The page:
Going Alone You Go Faster – Going Together You Go Further


On Monday, February 10th, I start radiation treatments and chemotherapy for esophageal cancer. My treatment plan is for five weeks. Each week I have five radiation sessions and one round of chemotherapy. On the weekend, I rest and recover to start all over again in the next week. In week five, if I’m still strong and fit, an additional week may be added. After a four to six week break to allow my immune system to return to normal, I’ll have surgery to remove my esophagus and stretch my stomach up to reattach to what’s left. I also have three more weekly iron infusions. I can already feel the benefits of having iron pumped directly into my veins through better skin colour and increased energy. Clearly, I’ll be spending a lot of time at the hospital in appointments over the next while.

Yesterday Brad announced that he plans to start a fixed exercise schedule to match my treatment schedule. In his first week he plans to run at least 10km per day. He is undecided what he will do in the remaining weeks but his plan is to increase his exercise load each week.

The expression “going alone you go faster but going together you go further” fits having Brad at my side as I head into treatment. There is plenty of evidence which demonstrates those who are more physically fit when entering cancer treatment better tolerate radiation and chemotherapy and recover more quickly after.

Thinking back three years ago when I climbed on a bicycle and rode a little further each day while Brad and his daughter Alexis were racing across America, started me on a path to transition from fat and lazy to an active and healthy lifestyle. My cancer aside, I am strong and fit, committed to a plant-based diet, avoid processed food as much as possible and remain active. I plan to continue with this lifestyle as I head into treatment, during recovery, after my surgery, and for the rest of my life.

Like many, and perhaps you, I really wasn’t happy with how I felt about the obese me or how I looked to others. And like many, I kept saying to myself, I’ll get serious about my weight later. But later may never come and if you end up in my shoes with a cancer diagnosis, you may have run out of time to make a lifestyle change to better prepare for a battle with cancer (on any disease for that matter).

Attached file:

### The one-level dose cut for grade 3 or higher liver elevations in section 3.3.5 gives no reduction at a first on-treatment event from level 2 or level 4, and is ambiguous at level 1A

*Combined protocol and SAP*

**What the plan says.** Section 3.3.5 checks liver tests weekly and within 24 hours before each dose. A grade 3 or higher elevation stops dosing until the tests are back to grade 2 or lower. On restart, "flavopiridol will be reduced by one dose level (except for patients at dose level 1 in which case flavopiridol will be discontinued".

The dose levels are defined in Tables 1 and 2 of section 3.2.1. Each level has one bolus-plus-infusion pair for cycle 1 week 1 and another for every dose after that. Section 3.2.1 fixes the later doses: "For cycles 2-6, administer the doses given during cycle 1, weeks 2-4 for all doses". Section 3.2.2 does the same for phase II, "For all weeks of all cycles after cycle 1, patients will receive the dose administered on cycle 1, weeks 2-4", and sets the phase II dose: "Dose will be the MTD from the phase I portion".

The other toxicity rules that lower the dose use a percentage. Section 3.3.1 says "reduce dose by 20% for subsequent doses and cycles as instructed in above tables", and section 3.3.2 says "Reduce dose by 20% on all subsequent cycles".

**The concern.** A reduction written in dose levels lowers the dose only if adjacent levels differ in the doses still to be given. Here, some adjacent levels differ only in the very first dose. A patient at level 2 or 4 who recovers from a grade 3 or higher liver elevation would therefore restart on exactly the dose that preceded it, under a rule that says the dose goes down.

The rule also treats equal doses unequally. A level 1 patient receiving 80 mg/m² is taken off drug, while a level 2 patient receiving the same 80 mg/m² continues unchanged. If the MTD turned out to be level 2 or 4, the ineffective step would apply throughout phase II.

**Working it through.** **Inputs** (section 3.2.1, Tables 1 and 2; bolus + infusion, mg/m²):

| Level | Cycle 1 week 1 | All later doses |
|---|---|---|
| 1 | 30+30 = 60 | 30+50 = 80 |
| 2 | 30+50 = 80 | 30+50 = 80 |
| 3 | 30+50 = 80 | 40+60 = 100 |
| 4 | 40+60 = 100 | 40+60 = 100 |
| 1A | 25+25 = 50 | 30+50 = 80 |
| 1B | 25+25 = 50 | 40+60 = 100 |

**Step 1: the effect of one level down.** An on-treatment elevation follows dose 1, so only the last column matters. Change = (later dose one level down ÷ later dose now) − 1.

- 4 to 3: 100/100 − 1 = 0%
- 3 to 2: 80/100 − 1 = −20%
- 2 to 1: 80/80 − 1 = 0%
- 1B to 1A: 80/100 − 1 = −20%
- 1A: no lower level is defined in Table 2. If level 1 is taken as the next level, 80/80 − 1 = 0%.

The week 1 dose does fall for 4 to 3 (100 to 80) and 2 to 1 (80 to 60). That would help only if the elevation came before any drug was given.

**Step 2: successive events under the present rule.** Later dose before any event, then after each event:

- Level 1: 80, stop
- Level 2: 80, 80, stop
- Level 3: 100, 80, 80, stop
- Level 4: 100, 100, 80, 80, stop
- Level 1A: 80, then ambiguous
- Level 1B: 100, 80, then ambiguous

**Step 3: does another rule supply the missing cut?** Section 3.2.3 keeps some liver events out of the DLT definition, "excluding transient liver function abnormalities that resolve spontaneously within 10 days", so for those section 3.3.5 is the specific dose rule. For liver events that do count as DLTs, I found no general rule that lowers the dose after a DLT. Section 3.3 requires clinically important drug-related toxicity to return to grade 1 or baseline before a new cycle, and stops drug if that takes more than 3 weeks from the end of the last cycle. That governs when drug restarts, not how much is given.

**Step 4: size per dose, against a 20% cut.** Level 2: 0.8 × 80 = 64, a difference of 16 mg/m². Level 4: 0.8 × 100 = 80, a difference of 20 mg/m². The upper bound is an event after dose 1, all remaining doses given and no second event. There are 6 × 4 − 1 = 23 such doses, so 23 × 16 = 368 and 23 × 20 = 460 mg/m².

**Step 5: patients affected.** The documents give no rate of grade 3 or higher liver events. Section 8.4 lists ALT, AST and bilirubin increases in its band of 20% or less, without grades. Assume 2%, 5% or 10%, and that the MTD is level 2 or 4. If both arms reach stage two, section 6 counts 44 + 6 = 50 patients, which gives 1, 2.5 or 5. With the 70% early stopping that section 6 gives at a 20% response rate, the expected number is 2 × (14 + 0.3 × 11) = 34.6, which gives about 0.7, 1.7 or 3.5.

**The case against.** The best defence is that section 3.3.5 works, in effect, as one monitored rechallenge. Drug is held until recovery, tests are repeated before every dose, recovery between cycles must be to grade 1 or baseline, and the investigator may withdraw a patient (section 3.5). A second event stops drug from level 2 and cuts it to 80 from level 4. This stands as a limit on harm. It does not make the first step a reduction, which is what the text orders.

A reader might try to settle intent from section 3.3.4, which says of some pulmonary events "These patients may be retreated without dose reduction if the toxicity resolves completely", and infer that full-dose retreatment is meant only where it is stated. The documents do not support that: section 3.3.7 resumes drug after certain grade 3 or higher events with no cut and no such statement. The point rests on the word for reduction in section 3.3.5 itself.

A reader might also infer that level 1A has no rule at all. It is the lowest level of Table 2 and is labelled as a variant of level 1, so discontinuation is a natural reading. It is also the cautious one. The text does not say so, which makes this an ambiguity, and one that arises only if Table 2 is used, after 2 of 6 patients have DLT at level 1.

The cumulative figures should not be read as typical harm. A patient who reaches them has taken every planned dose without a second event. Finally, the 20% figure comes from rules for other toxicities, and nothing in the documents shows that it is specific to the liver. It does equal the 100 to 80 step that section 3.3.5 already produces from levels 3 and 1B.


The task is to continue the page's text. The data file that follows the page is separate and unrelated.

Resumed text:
With Brad’s continuous encouragement along with a number of other friends, I really am physically ready for the cancer battle ahead and my likelihood of survival is a whole lot better than it was when I was lazy and fat. All those people who encouraged me to stay on the bicycle can take credit in saving my life.

So here’s an idea I put to you and I volunteer to be at your side.

Like Brad, I invite you to consider committing to a daily realistic increase in your physical activity, a comfortable reduction in the portion size on your plate, a closer look at what your eating and share your progress with others. It was only my agreement with Brad that I kept on that bike three years ago, but to my surprise, I started to like it. It became especially rewarding as my weight started to plummet and my butt hurt less.

A warning though; although the benefits of increased exercise are indisputably important to improved health, it is really diet that has the biggest impact on weight loss. And you really double down when you both increase your activity while improving your diet.

I love that I fit in any restaurant booth and behind my steering wheel without my belly rubbing. It is gratifying that I can bend over and tie my shoes without getting dizzy and comfortably reach everywhere in the shower. It feels great to walk up steps without any pain in my knees and other joints which is a result of reduced weight. And the best benefit is seeing clothing that I know will look great on me.

So here is what I propose.

  1. Pick a doable exercise that you repeat every day in week 1. For example, walk a kilometre around your neighbourhood. Plan to repeat this five days in a row and take the next two days as rest.
  2. Reduce your portion size in every meal. Don’t starve yourself. For example, take two slices of beef instead of three, two scoops of potatoes instead of three. Have one slice of bread instead of two.
  3. If you’re in the habit of using sugar in coffee, consider honey instead which is typically less refined.
  4. In week 2, increase both the intensity and duration of your exercise. Don’t go crazy. Keep it realistic so you stick with it. Also in week 2, attempt to reduce your portion size again but take care to keep it reasonable. If you feel hungry all the time, it will make it more difficult to stay the course.
  5. In week 3 and so on, continue the same pattern.

What motivated me to stay committed was learning that I really enjoyed riding a bicycle, loved the smells of being in the fresh air, and the discovery that there is a remarkable engine inside me capable of more than I thought possible.

There is an application called Strava that I installed on my smartphone. There is a free version and of course a feature-rich subscription version. I have created a club called Going Together We Go Further. If you install Strava, you can record your efforts and they will be available for your review and by joining the club appear alongside others. Use the link at the end of this sentence to join.

As always, thanks for being at my side.

Peace, love and laughter

Phil

3 Replies to “Going Alone You Go Faster – Going Together You Go Further”

  1. Thank you Phil for sharing. Sending my love, prayers and positive thoughts to you, Janet and Family.

    Let all the Good you have and do for others, work now for you to conquer this beast …♥️🙏🏻♥️

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